Further, a center reset selector 474 may be included with user controller 432. Center reset selector 474 may enable the user controller 432 to be restored to a default position such as default position 202 as described above with respect to FIG. 2. In one or more embodiments, a default position may mean that auxiliary vehicle light 460 is centered and leveled to an original starting position (e.g. without any displacement). Alternatively, in some instances, which may depend on how auxiliary vehicle light 460 is initially mounted and oriented, a default position may mean that auxiliary vehicle light 460 is centered, but is also initially tilted at an angle. In one or more embodiments, user 422 may determine the associated position and orientation of auxiliary vehicle light 460 in a default position.
Vehicle 462 may include a vehicle battery 418, which may function to provide power via electric current to one or more electrical devices located within a vehicle. In addition, auxiliary vehicle light 460 may be coupled to vehicle battery 418 via one or more wires (not shown) for transmitting power to auxiliary vehicle light 460. Alternatively, in other embodiments, alternative power sources (e.g. batteries) may be integrated within auxiliary vehicle light 460 and provide power therein.
Auxiliary vehicle light 460 may include a set of lights 402. Set of lights 402 may be configured as a set of LEDs in one or more embodiments, although other light sources may be used without limitation. Thus, auxiliary vehicle light 460 may provide illumination or light in the form of light output 420 upon activation. Those of ordinary skill will appreciate that other components may be used to operate set of lights 402 in auxiliary vehicle light 460. For example, set of lights 402 may include one or more optics or lenses specially adapted for placement and operation in auxiliary vehicle light 460. Further, an outer transparent covering or panel made of any suitable material (e.g. plastic) may cover one or more lights of set of lights 402.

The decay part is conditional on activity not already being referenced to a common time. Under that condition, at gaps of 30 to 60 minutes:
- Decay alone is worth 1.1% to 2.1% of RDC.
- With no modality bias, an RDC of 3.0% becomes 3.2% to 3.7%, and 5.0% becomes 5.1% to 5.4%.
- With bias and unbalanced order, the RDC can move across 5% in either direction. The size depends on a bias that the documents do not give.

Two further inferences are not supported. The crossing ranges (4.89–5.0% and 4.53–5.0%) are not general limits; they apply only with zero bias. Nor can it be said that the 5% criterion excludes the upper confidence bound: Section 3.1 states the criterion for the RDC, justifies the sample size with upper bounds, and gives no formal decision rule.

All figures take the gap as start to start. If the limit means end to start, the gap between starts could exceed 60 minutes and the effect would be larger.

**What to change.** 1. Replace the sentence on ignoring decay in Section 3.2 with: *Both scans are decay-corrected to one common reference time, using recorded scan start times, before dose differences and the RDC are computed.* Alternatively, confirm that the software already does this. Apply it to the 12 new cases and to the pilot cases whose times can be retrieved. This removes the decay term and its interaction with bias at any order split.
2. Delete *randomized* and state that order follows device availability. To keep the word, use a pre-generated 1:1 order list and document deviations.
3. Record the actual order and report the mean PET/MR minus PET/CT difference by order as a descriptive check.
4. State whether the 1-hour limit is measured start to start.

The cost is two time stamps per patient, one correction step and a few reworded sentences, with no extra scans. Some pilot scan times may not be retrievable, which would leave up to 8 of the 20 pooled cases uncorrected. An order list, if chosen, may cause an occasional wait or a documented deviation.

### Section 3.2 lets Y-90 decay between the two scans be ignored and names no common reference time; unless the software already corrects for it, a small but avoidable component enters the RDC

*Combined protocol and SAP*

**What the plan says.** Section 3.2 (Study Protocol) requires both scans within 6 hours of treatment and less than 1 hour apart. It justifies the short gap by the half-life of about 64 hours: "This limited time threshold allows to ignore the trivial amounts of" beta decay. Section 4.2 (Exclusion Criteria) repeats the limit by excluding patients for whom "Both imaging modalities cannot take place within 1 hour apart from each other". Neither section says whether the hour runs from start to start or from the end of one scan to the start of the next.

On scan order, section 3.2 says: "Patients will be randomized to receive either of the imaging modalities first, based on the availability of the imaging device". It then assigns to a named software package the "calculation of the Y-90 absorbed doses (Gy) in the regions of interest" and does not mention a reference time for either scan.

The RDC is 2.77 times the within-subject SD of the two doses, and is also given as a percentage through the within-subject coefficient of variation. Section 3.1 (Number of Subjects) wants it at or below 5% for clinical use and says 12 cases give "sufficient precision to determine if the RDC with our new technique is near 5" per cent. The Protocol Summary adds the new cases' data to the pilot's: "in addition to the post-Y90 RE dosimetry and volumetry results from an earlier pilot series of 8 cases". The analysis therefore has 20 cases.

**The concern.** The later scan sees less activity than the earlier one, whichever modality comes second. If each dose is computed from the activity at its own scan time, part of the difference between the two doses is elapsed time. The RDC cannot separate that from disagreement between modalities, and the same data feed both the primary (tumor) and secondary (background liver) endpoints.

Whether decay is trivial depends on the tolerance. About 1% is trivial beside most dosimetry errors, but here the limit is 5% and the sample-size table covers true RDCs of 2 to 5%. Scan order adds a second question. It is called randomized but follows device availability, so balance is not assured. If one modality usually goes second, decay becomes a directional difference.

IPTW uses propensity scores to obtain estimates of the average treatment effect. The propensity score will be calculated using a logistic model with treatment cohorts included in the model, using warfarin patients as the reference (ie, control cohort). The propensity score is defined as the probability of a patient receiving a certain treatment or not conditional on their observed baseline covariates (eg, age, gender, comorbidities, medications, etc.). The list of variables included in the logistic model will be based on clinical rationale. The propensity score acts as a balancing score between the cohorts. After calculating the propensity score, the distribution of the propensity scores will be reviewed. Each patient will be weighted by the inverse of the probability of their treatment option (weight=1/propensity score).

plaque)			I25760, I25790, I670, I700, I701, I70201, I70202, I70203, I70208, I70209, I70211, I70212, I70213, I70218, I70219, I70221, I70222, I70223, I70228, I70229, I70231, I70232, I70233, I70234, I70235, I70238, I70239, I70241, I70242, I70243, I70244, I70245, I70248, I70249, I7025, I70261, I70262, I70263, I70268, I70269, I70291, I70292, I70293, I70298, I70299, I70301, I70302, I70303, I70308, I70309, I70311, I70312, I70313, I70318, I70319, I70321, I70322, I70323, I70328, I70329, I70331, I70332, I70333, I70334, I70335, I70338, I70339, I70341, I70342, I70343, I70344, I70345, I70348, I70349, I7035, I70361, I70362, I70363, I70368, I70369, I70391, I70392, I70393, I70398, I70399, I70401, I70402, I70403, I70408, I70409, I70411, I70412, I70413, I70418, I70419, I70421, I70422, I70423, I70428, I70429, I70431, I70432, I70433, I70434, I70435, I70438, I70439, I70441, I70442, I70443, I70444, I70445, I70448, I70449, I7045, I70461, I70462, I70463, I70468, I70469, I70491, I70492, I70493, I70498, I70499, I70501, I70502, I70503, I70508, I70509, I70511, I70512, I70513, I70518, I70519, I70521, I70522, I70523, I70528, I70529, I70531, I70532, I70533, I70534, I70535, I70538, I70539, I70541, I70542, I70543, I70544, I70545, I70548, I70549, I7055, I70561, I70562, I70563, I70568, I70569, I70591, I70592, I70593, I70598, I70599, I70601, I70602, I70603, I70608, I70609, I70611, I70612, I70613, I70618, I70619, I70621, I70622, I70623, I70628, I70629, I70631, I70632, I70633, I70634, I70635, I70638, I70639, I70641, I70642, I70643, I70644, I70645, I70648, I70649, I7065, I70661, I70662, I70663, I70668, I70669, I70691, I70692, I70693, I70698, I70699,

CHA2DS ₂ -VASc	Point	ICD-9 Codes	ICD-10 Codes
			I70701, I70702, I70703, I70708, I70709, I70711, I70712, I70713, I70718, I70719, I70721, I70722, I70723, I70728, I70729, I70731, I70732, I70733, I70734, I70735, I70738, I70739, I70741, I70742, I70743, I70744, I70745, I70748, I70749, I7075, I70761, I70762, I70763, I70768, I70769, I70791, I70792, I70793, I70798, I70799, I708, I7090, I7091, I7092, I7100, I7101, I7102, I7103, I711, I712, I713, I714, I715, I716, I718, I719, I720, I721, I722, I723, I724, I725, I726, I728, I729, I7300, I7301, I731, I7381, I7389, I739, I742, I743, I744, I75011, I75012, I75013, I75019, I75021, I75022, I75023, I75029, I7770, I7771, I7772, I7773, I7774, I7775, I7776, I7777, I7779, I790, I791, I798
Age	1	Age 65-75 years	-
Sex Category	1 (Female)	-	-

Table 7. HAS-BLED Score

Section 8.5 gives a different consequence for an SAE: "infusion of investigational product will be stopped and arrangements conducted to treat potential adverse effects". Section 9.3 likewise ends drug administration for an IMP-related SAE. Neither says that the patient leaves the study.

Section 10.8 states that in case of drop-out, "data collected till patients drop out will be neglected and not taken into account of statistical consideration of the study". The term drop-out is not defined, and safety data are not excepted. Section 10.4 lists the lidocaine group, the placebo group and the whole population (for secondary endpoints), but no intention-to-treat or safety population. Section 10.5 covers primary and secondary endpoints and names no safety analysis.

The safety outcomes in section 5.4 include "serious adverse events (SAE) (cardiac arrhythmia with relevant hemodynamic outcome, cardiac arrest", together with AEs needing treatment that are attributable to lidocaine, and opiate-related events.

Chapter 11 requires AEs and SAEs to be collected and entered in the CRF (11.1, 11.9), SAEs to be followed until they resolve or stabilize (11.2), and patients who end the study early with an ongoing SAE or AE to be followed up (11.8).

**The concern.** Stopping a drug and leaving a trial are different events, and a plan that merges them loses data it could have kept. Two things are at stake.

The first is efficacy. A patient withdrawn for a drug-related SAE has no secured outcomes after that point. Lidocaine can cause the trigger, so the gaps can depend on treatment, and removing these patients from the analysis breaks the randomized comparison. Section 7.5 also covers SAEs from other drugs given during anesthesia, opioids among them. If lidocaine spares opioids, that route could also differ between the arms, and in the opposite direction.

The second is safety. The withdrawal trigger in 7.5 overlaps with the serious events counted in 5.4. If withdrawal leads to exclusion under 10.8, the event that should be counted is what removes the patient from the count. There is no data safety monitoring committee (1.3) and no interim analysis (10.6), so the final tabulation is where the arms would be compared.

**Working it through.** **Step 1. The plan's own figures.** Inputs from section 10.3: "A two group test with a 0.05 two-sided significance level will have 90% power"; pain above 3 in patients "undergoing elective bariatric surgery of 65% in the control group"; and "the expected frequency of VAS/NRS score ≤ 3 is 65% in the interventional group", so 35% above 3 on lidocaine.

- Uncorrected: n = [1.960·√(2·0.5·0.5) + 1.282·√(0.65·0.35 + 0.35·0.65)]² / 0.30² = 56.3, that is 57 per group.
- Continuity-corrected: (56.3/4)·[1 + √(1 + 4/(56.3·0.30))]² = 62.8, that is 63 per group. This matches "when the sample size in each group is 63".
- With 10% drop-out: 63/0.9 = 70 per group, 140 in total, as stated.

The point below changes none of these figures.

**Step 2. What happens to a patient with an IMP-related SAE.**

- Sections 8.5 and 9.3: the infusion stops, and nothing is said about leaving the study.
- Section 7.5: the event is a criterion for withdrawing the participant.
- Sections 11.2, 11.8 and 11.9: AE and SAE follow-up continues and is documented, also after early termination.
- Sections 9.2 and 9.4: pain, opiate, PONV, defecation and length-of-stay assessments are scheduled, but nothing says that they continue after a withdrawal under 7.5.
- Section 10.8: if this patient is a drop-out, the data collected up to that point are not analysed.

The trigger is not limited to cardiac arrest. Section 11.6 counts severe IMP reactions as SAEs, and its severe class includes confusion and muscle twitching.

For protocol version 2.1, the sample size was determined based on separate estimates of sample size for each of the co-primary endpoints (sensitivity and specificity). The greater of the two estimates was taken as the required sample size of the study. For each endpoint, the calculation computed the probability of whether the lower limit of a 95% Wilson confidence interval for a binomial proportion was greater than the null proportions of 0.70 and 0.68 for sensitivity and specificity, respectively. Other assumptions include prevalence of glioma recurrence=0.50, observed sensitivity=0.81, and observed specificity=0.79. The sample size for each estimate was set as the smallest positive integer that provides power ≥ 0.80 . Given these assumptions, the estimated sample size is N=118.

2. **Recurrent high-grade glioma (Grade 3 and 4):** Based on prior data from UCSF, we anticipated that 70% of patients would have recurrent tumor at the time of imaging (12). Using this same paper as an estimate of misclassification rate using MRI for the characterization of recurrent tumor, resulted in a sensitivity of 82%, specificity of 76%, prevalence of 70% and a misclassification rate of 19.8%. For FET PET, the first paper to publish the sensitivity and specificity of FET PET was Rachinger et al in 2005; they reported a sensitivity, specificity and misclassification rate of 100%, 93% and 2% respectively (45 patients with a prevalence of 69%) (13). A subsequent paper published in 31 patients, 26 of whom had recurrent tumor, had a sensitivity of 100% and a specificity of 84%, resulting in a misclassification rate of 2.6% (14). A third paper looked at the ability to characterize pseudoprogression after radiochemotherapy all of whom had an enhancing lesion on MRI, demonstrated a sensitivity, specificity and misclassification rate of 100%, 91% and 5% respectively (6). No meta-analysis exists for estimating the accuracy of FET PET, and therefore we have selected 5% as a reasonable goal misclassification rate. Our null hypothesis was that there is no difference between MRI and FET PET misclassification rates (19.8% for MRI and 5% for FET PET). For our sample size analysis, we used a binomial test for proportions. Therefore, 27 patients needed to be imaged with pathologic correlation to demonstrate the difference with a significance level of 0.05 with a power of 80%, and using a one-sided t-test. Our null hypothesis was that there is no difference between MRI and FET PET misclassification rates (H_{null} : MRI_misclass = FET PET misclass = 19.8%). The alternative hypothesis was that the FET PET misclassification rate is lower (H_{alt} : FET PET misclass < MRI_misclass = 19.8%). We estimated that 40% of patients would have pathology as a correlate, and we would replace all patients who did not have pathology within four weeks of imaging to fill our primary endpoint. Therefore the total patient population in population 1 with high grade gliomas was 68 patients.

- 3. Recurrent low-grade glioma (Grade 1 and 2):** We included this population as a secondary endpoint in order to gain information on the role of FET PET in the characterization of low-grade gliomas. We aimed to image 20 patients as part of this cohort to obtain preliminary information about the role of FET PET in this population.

In one or more embodiments, light output 420 may refer to the light provided by auxiliary vehicle light 460. In one or more embodiments, a brightness of light output 420 may also be controlled using user controller 432. Accordingly, in one or more embodiments, one or more selectors of input selectors 470 located on user controller 432 may be used to either enhance or dim the brightness of light output 420.
In addition to the above, in one or more embodiments, it may be feasible to adjust the light spread (or light output 420) produced by set of lights 402, such that the set of lights 420 may operate as either a spotlight or a flood light. In such an embodiment, light output 420 is capable of ranging from a narrow light spread (as provided by a spotlight) to a wide light spread (as provided by a floodlight) depending on a position of set of lights 420 with respect to one or more optics located within auxiliary vehicle light 460. One or more methods and embodiments for adjusting light spread of set of lights 402 may be found in U.S. Pat. Nos. 9,423,090 and 9,423,092, which are assigned to the present assignee and are incorporated herein in their entirety.
Auxiliary vehicle light 460 may include a wireless receiver or transceiver 406 which is configured to receive wireless data signals 428 transmitted from wireless transmitter or transceiver 456 located in user controller 432.
Further, auxiliary vehicle light 460 may include a microcontroller 408. Microcontroller 408 may be any suitable microcontroller known in the art. Microcontroller 408 may be any chip or electronic board suitable for processing digital data. Microcontroller 408 may process and communicate one or more data signals, including wireless data signals 428 regarding a direction and orientation of user's head 424 to a set of motor drivers 410. In such an embodiment, microcontroller 408 may provide the necessary signals to actuate set of motors 412 included in auxiliary vehicle light 460. Set of motors 412 may be any suitable motors known in the art, without limitation.